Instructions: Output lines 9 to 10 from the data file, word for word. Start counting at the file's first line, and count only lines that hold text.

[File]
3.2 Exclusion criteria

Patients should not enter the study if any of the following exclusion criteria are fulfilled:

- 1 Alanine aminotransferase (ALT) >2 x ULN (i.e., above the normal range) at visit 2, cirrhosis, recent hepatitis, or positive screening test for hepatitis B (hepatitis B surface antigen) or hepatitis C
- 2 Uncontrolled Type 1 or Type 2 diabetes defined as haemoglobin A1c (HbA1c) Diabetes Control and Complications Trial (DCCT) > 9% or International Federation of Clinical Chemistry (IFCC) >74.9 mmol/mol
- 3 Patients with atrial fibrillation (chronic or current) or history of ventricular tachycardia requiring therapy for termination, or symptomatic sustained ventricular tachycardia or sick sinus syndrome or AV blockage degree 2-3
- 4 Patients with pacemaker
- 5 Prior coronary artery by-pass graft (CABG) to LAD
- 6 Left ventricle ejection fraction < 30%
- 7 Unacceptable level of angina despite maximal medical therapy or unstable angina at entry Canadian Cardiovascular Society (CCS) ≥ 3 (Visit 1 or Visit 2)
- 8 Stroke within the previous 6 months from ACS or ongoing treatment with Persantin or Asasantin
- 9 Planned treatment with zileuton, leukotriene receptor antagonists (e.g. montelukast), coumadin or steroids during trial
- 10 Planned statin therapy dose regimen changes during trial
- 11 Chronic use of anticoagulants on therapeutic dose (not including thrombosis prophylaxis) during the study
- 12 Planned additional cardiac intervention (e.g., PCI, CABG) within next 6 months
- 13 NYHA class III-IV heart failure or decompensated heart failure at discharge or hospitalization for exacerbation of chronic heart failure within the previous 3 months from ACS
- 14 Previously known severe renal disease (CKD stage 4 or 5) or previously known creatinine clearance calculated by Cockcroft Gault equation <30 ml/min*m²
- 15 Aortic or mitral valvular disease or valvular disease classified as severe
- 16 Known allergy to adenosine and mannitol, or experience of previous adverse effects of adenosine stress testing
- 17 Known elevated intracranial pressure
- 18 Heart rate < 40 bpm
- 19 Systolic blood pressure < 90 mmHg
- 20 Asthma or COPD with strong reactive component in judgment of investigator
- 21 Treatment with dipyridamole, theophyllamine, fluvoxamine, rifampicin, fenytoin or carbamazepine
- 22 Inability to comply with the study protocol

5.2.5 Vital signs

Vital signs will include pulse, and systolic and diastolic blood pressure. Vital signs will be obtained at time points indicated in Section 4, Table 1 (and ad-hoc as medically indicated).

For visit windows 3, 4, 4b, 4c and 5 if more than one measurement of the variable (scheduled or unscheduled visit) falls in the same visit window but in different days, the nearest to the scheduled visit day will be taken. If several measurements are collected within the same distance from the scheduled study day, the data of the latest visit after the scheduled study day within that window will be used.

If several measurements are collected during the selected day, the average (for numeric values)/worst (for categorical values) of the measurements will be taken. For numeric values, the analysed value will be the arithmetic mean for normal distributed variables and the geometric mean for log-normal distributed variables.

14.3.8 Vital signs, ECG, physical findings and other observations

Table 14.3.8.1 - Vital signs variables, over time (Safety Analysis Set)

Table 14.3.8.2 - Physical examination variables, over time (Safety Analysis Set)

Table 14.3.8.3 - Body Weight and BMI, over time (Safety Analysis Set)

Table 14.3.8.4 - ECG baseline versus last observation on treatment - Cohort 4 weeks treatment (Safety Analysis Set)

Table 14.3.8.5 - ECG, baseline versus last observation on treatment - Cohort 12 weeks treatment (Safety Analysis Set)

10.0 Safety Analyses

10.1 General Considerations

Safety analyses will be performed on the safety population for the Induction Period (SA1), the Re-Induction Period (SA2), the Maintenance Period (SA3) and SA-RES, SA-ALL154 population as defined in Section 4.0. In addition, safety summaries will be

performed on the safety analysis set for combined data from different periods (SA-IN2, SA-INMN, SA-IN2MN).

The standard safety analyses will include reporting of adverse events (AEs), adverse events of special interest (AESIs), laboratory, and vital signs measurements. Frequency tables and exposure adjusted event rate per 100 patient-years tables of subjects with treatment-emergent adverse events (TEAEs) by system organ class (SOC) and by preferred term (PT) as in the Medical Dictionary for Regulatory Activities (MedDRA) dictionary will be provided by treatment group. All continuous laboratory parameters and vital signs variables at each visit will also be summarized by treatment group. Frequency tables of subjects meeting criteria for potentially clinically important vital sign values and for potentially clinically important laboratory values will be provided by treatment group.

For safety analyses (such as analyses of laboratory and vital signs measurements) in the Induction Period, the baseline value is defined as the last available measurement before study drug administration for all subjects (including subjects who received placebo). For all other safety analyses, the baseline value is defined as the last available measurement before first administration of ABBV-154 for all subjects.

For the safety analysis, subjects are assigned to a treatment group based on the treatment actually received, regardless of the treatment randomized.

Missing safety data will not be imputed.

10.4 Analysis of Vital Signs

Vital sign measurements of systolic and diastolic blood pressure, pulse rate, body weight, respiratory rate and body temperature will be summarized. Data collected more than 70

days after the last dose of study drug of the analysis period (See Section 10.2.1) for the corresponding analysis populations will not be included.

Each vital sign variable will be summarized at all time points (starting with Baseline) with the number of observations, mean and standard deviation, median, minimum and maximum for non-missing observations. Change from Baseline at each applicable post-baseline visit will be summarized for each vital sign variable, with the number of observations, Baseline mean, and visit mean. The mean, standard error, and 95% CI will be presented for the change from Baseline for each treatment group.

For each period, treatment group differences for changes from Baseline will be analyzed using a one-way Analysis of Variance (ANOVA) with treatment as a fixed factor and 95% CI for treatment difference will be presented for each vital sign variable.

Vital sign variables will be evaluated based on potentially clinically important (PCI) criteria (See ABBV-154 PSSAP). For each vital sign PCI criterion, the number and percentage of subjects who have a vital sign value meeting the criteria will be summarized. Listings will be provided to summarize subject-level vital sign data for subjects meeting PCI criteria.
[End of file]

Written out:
- 7 Unacceptable level of angina despite maximal medical therapy or unstable angina at entry Canadian Cardiovascular Society (CCS) ≥ 3 (Visit 1 or Visit 2)
- 8 Stroke within the previous 6 months from ACS or ongoing treatment with Persantin or Asasantin